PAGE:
Why Peppermint May Relieve IBS

Summary
Often, abdominal pain occurs in Irritable Bowel Syndrome (IBS). This is because the sensory nerves from the gut are hypersensitive to mechanical stimulation. Peppermint produces a cooling sensation and is known to provide relief from symptoms of IBS. The current study that was conducted on mice found that icilin, a cooling agent, reduced the sensitivity of the sensory nerve fibers from the gut. This might explain the mechanism by which peppermint and certain herbal remedies help to reduce abdominal pain. Drugs that modify the presence and activity of the transient receptor potential ion channel melastatin subtype 8 (TRPM8) channels in the gut wall may facilitate ushering new therapies for treating IBS in the future.

Introduction
One of the prominent symptoms of IBS is abdominal pain, caused due to distension of the gut. Colon, which is a part of the gut, becomes sensitive to mechanical pressure. The pain is caused by the nerves connecting the colon and spinal column. Administration of peppermint reduces the severity of the abdominal pain in patients with IBS, but the exact mechanism of this action of peppermint is not known. TRPM8 channels are specific sites located in the sensory nerves of colon and spinal ganglia that respond to cool temperature and cooling sensation producing agents like peppermint. This study is aimed at characterizing the presence and functions of TRPM8 channels in mice colon. It identifies a role for TRPM8 in modulating the signals of visceral events.

Methodology

  • A retrograde tracer, which is a chemical used to label pathways in the nerves, was injected in the colon of the mice.  These mice were then killed for dissociate ganglia cell culture (a culture of a large nerve cell, especially one of those of the spinal ganglia).
  • From the dorsal root ganglion (DRG) present in the spinal column neurons, which were labeled with tracer, the percentage of the neurons in the whole DRG was worked out.
  • In another part of the study, four DRGs were removed four days after injections of fluorescent dye into the colon, and the neurons were then cultured in the laboratory.
  • Further, the colon was opened and the nerve fibers were dissected. The electric activity in these fibers was recorded by applying three mechanical stimuli of probing, mucosal stroking, and circular stretch.
  • TRPM8 levels were measured before and after applying icilin, a cooling agent, and provoking agents like capsaicin and mustard oil.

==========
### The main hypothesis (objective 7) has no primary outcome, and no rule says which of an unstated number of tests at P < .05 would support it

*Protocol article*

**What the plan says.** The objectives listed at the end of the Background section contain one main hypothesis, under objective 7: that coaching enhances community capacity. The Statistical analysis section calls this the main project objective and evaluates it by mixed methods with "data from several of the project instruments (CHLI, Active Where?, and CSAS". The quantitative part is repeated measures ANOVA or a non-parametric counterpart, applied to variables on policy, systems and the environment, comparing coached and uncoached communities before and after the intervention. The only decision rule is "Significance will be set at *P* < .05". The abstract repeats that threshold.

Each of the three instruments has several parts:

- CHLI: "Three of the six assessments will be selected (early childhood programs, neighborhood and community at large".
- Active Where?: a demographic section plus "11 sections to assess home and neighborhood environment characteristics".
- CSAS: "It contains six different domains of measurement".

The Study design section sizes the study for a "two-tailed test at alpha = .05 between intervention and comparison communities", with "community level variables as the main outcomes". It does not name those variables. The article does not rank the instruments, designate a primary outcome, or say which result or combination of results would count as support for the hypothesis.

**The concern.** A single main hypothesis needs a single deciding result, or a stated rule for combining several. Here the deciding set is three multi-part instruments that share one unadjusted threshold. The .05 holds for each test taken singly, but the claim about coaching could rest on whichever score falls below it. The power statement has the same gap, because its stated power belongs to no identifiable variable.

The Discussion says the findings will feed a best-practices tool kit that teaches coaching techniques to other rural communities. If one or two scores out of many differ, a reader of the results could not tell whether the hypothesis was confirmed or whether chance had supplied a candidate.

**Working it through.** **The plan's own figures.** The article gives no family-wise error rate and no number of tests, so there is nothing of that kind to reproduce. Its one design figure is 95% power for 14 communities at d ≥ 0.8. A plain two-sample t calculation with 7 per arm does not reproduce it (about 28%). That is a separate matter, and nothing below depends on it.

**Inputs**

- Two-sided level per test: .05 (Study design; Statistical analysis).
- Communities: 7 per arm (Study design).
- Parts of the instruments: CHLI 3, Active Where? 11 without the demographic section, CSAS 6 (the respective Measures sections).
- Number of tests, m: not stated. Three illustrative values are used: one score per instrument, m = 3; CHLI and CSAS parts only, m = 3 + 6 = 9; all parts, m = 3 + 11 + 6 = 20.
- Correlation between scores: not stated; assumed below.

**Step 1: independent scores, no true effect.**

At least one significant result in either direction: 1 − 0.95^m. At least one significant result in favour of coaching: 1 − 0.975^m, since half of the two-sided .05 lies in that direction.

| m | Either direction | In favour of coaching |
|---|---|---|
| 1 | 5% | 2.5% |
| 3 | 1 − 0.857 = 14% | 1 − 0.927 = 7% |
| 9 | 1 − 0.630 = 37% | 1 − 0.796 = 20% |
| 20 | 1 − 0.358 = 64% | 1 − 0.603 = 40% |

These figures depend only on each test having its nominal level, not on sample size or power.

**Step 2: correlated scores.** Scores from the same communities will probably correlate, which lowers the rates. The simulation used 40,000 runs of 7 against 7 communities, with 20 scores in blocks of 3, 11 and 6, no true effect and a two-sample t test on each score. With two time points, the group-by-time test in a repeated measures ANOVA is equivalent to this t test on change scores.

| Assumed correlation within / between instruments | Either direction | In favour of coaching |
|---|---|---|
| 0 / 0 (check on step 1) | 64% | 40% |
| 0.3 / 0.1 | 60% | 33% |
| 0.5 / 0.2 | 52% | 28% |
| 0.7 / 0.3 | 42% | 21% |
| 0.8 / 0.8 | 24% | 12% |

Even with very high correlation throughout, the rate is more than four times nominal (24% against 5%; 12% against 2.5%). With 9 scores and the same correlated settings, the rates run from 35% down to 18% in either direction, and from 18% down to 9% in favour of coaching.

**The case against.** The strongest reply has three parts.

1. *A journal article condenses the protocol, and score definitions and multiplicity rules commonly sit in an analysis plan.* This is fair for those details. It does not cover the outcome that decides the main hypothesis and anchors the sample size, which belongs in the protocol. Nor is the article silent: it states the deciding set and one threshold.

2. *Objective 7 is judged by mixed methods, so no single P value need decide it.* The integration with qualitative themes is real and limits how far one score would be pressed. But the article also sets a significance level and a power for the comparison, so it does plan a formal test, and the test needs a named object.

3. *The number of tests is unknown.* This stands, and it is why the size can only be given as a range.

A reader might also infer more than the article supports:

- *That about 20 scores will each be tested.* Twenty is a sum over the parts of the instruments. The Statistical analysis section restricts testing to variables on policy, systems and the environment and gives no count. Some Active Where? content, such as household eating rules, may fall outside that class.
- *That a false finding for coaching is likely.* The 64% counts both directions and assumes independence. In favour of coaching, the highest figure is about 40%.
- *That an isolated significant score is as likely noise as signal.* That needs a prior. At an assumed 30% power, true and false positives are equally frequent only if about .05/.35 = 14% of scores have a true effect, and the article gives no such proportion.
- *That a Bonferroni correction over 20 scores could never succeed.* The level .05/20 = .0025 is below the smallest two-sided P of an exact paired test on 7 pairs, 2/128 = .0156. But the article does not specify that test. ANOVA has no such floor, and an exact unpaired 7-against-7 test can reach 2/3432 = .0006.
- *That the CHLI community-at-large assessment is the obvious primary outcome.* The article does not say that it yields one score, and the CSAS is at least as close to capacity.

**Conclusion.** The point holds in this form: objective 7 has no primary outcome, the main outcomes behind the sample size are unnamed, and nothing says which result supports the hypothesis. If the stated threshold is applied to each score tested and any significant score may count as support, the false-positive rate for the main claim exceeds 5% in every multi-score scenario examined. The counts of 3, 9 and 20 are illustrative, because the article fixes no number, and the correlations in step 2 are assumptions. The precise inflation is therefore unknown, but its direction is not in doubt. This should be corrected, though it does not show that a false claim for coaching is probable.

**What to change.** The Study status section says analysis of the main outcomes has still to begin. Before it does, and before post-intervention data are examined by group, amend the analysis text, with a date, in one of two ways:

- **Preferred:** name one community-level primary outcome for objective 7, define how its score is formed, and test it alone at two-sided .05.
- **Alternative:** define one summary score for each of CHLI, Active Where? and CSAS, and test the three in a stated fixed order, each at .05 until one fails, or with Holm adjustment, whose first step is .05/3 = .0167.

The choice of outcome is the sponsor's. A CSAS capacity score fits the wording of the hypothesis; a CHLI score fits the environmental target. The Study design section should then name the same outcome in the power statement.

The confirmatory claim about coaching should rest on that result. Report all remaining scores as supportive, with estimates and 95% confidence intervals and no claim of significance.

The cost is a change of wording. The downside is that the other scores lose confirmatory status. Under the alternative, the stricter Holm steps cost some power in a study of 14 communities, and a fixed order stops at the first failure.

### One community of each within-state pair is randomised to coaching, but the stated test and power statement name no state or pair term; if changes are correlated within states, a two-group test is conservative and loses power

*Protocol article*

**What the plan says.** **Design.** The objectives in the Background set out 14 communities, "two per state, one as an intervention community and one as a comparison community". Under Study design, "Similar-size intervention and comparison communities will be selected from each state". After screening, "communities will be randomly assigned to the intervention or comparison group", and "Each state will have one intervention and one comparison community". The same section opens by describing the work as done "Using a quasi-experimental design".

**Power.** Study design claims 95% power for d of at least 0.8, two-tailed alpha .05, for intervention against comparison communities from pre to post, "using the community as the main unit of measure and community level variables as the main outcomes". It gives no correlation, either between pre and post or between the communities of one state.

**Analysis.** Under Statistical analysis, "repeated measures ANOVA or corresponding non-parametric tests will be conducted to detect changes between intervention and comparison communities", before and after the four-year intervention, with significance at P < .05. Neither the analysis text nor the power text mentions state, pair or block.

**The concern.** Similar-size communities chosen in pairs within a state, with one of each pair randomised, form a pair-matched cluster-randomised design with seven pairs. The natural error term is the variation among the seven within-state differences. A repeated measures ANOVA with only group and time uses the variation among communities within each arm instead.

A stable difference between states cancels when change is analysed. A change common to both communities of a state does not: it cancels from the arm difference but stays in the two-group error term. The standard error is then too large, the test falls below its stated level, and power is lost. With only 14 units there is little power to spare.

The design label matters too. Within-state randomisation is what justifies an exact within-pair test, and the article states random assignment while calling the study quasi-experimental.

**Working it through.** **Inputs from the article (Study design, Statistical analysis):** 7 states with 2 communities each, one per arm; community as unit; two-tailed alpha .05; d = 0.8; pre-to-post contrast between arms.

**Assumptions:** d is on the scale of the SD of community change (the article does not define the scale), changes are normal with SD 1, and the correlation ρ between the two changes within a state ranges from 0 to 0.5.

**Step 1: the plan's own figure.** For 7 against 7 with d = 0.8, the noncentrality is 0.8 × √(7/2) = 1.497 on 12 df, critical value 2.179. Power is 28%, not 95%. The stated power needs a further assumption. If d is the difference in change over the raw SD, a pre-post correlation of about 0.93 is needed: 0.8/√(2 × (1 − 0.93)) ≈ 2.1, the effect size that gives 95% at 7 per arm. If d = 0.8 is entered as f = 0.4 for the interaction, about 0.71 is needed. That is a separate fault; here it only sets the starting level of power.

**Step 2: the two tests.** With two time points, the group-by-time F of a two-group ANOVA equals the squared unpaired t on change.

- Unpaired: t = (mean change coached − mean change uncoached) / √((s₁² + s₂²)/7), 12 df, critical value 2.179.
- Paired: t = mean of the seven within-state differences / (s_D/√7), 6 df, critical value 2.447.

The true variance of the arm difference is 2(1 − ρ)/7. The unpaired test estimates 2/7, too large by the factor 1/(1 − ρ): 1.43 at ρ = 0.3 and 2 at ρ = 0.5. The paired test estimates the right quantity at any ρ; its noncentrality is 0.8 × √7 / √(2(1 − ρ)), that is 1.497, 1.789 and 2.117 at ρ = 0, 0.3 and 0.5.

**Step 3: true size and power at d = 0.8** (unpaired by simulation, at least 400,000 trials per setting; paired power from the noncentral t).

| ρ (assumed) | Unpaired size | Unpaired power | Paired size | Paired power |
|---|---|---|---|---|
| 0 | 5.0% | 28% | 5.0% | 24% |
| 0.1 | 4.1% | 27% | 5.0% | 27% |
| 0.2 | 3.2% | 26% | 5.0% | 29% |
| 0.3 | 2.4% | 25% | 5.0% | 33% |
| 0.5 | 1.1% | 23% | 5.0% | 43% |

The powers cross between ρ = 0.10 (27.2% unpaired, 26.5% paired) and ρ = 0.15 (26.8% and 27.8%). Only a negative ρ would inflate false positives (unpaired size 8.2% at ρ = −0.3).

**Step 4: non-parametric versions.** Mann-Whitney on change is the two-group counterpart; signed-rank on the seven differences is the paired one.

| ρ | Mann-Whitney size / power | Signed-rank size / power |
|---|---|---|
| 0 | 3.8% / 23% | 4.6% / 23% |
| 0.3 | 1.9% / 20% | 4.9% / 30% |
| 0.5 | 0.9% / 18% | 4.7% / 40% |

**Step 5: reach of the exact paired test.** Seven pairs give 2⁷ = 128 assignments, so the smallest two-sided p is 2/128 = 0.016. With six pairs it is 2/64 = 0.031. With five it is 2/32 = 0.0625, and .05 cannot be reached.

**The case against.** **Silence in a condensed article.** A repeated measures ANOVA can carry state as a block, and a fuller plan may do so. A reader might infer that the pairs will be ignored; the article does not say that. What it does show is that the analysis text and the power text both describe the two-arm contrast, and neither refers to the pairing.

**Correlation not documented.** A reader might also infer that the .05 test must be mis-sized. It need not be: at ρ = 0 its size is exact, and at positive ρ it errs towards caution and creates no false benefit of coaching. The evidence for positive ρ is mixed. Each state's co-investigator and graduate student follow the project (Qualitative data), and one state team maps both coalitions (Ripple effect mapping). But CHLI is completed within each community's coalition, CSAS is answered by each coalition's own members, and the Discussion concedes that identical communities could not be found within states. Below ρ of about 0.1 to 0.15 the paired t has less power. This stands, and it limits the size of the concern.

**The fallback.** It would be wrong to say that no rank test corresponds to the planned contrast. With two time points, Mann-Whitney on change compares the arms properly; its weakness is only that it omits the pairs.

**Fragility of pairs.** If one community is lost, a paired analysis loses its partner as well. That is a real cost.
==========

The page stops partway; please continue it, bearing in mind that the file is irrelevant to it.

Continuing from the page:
Results

  • The results showed that 7-9% neurons in the DRG of the spinal canal were retrogradely labeled from tracer injected in the gut wall.
  • Single-fiber recordings of nerve fibers showed that 24% fibers reacted directly to the cooling agent icilin.
  • It was found that the nerve fiber response to chemical capsaicin, a noxious agent, was reduced when icilin was applied and electric activity in fibers was tested again.
  • Mustard oil increased the nerve fiber responses to mechanical stress. This response was also found to be reduced after the application of icilin.

Conclusion
In IBS, abdominal pain is felt due to hypersensitivity of the gut nerves. This study explains why peppermint and certain herbal remedies reduce the symptoms of IBS. This study provides evidence for the TRPM8 expression in colonic afferent neurons. The intestinal nerve fiber and their connections in the spinal canal were identified by special tracers. The expression of TRPM8 channels that are involved in conducting sensory stimuli of cooling and altering the properties of mechanoreceptive colonic afferent endings were also studied. It was found that the application of cooling agents like icilin reduces the sensitivity of nerve fibers of the colon to mechanical stimulation. Peppermint and some herbal medicines also produce a cooling sensation and these agents might act and reduce the sensitivity of gut nerve fibers.

For More Information:
A Novel Role for TRPM8 in Visceral Afferent Function
Publication Journal: Pain, 2011
By Andrea Harrington; Patrick Hughes
From the Hanson Institute, Royal Adelaide Hospital, Adelaide, South Australia, Australia and University of Adelaide, Adelaide, South Australia, Australia

*FYI Living Lab Reports Are Summaries of the Original Research.

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